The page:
Protocol | Enterprise

Salesforce is building a private CRM for the State Department

It's the software giant's first major foray into handling secret government info.

Salesforce logo

Salesforce is ramping up efforts to sell its software to the U.S. government.

Photo: Stephen Lam/Getty Images

Salesforce is working with the State Department to build a CRM system for its field staff, Protocol has learned. It's the software giant's first major foray into handling secret government info.

The company already has a robust government business that is poised to generate over $1 billion annually, according to sources and public information. By itself, the contract with the State Department, which was previously undisclosed, will be ultimately worth "several hundreds of millions of dollars," per one source. Salesforce is also looking to beef up its presence in the federal government; it recently posted job openings for several roles focused on selling software to health care agencies like the Food and Drug Administration and the Centers for Disease Control and Prevention.

But the State Department project is the first time Salesforce would be dealing with confidential data. And there are signs the company is gearing up to do more. For example, it's seeking a "business architect director" for its public sector unit who must be a U.S. citizen, and includes security clearances such as "Top Secret SCI Cleared," one of several roles seeking such credentials. Salesforce is trying to keep the project confidential; individuals working on it were asked to sign NDAs, according to one source, but the company's legal department ultimately said it was unnecessary.

Salesforce declined to comment. In an emailed statement, the State Department said it "has been invested in deploying Salesforce CRM technology as an enterprise contact management platform to support embassies and domestic offices since 2018."

"The purpose of the deployment is to provide a modern, unified application that captures contact information and historical data and context to those contacts for more than 270 diplomatic posts overseas," a State Department spokesperson added. To date, costs have totaled roughly $61 million, including $35 million on labor costs and $26 million on licenses, per the agency.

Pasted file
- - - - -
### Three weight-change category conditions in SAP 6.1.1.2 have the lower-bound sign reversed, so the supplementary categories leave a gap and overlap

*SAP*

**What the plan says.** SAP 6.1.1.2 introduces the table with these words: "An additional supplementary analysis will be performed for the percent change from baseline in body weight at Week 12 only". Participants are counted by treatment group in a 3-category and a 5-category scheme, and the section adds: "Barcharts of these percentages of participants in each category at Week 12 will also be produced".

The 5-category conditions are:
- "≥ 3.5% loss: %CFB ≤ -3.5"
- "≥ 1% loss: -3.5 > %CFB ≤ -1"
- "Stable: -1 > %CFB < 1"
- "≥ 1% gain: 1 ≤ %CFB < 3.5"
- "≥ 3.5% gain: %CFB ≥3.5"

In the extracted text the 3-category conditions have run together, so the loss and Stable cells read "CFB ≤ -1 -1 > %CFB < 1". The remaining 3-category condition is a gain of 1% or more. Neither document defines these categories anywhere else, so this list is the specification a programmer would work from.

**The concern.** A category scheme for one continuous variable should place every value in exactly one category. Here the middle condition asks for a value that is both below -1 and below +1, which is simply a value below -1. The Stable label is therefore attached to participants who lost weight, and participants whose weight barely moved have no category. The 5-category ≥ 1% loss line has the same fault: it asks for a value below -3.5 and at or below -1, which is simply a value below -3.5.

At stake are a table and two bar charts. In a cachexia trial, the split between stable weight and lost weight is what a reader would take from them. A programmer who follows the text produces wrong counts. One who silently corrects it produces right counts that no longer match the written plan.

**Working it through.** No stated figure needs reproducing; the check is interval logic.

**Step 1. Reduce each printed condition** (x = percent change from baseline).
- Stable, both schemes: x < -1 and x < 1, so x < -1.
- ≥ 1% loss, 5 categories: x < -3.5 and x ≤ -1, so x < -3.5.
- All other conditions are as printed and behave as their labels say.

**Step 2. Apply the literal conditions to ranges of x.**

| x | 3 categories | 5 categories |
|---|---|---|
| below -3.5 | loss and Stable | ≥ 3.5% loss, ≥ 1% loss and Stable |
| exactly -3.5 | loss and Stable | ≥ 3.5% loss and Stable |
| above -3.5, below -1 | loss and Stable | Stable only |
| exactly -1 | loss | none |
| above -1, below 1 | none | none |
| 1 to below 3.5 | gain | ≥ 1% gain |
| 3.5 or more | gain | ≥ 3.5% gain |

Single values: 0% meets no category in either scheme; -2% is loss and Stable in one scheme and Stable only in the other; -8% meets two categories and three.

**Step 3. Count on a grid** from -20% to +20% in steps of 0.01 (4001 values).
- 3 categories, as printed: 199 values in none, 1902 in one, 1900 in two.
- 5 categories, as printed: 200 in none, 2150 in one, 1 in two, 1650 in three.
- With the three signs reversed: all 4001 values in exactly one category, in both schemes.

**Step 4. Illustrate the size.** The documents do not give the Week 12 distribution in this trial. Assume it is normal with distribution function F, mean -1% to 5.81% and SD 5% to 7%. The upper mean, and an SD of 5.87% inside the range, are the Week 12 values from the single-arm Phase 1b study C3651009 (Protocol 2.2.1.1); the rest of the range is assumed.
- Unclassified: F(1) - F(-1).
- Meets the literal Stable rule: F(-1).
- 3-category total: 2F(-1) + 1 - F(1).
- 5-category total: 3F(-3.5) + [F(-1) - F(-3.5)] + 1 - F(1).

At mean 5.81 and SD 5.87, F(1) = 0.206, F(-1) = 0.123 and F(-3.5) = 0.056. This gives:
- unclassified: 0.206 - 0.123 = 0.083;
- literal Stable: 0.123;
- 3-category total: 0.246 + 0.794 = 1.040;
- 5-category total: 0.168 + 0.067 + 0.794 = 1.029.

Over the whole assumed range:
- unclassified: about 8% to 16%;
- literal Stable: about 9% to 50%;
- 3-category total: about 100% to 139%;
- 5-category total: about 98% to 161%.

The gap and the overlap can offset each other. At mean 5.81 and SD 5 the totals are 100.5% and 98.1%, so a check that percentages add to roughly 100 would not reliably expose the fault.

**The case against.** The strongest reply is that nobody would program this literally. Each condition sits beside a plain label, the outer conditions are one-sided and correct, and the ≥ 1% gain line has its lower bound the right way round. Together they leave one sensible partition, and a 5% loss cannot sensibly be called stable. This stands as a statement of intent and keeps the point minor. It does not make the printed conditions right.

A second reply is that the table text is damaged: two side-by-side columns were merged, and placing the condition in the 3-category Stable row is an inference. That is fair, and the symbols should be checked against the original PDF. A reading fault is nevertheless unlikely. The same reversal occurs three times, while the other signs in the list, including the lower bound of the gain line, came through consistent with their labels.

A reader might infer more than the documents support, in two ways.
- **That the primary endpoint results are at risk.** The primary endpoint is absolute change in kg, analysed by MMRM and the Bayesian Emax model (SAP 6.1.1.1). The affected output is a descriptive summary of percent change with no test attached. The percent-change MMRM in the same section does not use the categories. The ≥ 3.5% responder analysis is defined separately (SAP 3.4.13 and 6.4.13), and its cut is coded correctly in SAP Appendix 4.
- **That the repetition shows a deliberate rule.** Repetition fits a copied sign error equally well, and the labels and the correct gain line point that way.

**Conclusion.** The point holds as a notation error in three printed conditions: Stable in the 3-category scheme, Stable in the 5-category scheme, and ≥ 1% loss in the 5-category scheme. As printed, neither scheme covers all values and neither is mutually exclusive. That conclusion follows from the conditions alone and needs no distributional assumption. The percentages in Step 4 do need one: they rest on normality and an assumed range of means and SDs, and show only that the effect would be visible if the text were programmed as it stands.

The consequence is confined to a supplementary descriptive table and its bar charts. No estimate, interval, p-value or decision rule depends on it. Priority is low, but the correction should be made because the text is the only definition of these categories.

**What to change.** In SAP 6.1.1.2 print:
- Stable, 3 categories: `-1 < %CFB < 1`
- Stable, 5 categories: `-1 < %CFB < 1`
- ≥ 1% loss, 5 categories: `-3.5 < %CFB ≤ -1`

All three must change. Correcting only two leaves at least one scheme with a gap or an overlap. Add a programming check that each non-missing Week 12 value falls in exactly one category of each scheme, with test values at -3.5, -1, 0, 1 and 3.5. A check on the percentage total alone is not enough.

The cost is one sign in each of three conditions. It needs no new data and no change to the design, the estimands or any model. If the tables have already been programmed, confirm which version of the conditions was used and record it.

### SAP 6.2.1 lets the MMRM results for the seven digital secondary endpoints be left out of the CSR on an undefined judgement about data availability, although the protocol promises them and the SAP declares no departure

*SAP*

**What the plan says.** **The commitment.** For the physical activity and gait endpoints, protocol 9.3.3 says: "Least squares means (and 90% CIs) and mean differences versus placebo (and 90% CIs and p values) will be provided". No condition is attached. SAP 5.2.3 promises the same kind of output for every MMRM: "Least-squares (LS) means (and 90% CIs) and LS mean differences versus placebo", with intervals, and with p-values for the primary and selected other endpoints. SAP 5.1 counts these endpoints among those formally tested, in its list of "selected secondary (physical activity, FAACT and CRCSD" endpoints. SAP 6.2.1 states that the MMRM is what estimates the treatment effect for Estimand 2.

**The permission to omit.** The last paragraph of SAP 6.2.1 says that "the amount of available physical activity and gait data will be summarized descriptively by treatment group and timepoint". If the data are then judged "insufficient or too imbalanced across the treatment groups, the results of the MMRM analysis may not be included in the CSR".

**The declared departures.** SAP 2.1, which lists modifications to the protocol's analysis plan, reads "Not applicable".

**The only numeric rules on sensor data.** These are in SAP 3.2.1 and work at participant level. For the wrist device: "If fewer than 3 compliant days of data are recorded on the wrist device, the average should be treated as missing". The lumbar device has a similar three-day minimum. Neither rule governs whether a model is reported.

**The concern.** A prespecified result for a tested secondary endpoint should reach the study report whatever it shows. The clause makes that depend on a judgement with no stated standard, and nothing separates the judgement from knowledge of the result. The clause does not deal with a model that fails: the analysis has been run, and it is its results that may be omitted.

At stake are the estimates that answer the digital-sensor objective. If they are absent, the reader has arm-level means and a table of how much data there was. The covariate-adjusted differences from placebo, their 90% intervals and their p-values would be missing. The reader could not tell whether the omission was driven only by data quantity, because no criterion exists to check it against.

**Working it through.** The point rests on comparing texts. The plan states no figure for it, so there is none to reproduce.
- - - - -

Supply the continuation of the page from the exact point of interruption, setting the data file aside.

The project marks Salesforce's first time building a completely private system for a single customer. While some clients have portions of their overall system that run separately from Salesforce's servers and on their own databases, none operates completely independently and each is still connected directly to Salesforce.

But the State Department's system will be completely separate, meaning that if Salesforce launched it and did nothing, the software would effectively continue to run in perpetuity (barring any internal errors), unaffected by any broader changes the company would make to its own tech, per one source familiar with the plans. To be able to still access the network, Salesforce is said to be building a SCIF, which is basically a secure room to conduct confidential operations. The Senate uses a SCIF, for example, for its sensitive intelligence briefings.

The setup, however, is not a totally new concept for the organization. For instance, Salesforce partnered with Alibaba in 2019 to sell its CRM software to companies in Asia. Those systems run entirely on Alibaba's servers in China, per the source, a similar move that other foreign companies also take to comply with the country's laws regarding stored data. Again, Salesforce declined to comment.

Outside of the State Department contract, Salesforce also expanded its reach into the intelligence community with its purchase of Acumen Solutions in December, a consulting company that counts the U.S. Army, State Department and the Department of Homeland Security as customers.

Salesforce's growing federal business has drawn some criticism from its own employees, specifically over the company's work with DHS. In response, Salesforce previously specified that its contract with the U.S. Customs and Border Protection Agency didn't cover work on Trump's family separation policy. At the time, the company also said it didn't have a contract with ICE. While Salesforce doesn't, Tableau and MuleSoft (which Salesforce purchased in 2019 and 2018, respectively) both work with the immigration enforcement unit, per sources. Once again, Salesforce declined to comment.
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Hirsh Chitkara
Hirsh Chitkara (@ChitkaraHirsh) is a researcher at Protocol, based out of New York City. Before joining Protocol, he worked for Business Insider Intelligence, where he wrote about Big Tech, telecoms, workplace privacy, smart cities, and geopolitics. He also worked on the Strategy & Analytics team at the Cleveland Indians.
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